In one bright spot, Congress has given Carter at least until Nov. 15 to decide whether to lift economic sanctions against Zimbabwe-Rhodesia. If he decides to keep sanctions on after that date, Congress could take action on its own to lift them.
On the economic front, Congress returns to face a new budget battle. Automatic spending increases for several programs threaten to enlarge the budget deficit approved in May. Sen. Edmund S. Muskie (D-Maine) is asking the Senate to cut $4 billion in spending that seven committees already have approved, a move expected to provoke a major fight. The House has not yet taken up the budget problem.
Congress and the administration are studying ways to help the faltering Chrysler Corp. without giving it a tax break or waiving deadlines to meet emission and mileage standards. A loan guarantee is a possible solution, although even that route would be controversial.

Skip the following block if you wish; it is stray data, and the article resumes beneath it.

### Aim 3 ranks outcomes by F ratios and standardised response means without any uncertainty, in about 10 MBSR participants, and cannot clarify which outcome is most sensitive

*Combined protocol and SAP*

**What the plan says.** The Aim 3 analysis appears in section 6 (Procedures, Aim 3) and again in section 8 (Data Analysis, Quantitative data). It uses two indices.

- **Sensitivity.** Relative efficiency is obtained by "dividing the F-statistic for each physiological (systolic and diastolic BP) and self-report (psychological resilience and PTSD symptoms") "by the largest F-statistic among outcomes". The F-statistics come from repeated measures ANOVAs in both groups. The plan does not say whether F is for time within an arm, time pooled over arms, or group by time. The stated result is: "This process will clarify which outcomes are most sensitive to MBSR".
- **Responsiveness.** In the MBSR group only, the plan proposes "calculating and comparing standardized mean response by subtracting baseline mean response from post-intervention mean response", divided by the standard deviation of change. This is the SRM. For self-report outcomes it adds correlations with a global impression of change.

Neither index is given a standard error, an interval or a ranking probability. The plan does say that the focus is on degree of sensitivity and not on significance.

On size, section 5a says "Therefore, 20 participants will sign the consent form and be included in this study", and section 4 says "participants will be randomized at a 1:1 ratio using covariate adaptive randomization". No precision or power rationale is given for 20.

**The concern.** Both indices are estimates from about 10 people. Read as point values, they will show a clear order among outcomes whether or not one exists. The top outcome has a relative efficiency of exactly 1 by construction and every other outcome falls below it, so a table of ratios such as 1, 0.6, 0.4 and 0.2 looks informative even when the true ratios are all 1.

A battle over draft registration will come up soon in the House when it takes up a $42 billion defense authorization bill. The Armed Services Committee bill would require the president to begin registration under the Selective Service System of 18-year-olds on Jan. 1, 1981. Opponents will try to knock out the draft provision when it comes to the floor.
The House Ways and Means Committee has passed a hospital cost containment bill to keep hospital costs from rising more than 11.6 percent over last year's costs, but the bill still faces a tough fight on both the House and Senate floors.
A bill setting up a separate department of education passed the House and Senate, but the House passed it by only four votes, and only after attaching several controversial amendments. House opponents still hope to defeat the measure.
A controversial sugar price support bill also is headed for the House floor, with consumer groups gearing up to fight it. The bill uses import fees and quotas to boost the price of cheap foreign sugar to 15.8 cents a pound, and givea a one-half cent a pound payment to domestic producers.
A bill that would restore about half of the routes eliminated by Amtrack passenger trains faces action in the Senate.
Both Houses also must complete action on major spending bills, including increases in defense appropriations that Carter may request to help SALT through the Senate.